Table 2 summarises the adjustments we propose to apply consistently to all countries when compiling ICP estimates. These are consistent with the OECD’s simplified component approach. This proposal is subject to the availability of relevant data from other countries and we would need to gain access to the EU-LFS data. In the absence of sustainable data sources, we would need to review if it is meaningful to continue producing estimates of ICP drawn from heterogeneous methods, sources and adjustments applied by different countries.
|Average weekly |
|+ usual hours in main job|
+ extra hours in main job (= overtime + variable
hours - flexi)
+ hours in additional jobs
|52 weeks less|
- holiday weeks
- full week absence
- part-time absence
- absence due to sickness
Download this table Table 2: Proposals for improving international comparison of productivity (ICP) estimates.xls .csv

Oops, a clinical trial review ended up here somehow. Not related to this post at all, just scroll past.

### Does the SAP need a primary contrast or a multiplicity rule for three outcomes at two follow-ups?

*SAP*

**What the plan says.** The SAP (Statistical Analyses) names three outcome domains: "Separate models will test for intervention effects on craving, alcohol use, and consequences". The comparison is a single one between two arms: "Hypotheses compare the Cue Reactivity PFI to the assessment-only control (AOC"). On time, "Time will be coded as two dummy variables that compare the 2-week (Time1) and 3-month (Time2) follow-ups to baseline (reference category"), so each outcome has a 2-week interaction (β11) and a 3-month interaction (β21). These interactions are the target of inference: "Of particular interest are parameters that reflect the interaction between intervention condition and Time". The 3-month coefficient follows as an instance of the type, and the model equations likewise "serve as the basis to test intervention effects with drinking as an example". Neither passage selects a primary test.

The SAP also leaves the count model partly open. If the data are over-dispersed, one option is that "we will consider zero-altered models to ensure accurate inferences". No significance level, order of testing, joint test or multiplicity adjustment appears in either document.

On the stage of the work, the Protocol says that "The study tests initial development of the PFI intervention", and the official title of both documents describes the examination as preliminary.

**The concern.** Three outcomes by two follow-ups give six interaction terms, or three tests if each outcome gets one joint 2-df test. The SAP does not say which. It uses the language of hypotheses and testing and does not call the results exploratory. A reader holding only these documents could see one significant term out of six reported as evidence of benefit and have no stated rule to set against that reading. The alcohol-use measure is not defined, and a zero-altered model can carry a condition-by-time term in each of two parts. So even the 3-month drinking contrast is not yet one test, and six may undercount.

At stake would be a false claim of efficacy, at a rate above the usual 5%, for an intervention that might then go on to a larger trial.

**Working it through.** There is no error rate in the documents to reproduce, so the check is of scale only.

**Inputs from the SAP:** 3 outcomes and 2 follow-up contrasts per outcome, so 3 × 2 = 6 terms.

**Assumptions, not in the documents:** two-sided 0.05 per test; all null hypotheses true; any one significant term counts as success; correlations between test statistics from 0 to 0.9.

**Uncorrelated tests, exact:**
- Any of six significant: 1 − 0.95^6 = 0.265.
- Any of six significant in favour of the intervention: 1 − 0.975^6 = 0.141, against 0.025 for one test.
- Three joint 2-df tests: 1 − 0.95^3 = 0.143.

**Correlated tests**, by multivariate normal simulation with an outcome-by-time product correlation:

These recent findings may also have a wider impact on the UK labour productivity estimates. The OECD findings do not on their own suggest that the UK should change its methodology, but the suggestion that the UK hours could be overstated is something we will investigate. We have estimated UK productivity using the direct method because it has historically been the best method given the data available in the UK. On a national level, it would not be possible to apply the component method in the short term. However, as work on administrative data is evolving, it may be possible to consider applying the component method in the long run.
In the interim we will complete a scoping study to identify sustainable sources to capture conceptual and exhaustiveness adjustments on the economic territory, the unobserved economy and any other adjustments that are consistent with the national accounts production boundary and Eurostat’s tabular approach used in the gross national income (GNI) process table. The study will review dependencies with wider labour market statistics and the current availability of administrative sources for estimating variables to derive actual hours worked such as sick absences that will be analysed against the current Labour Force Survey responses.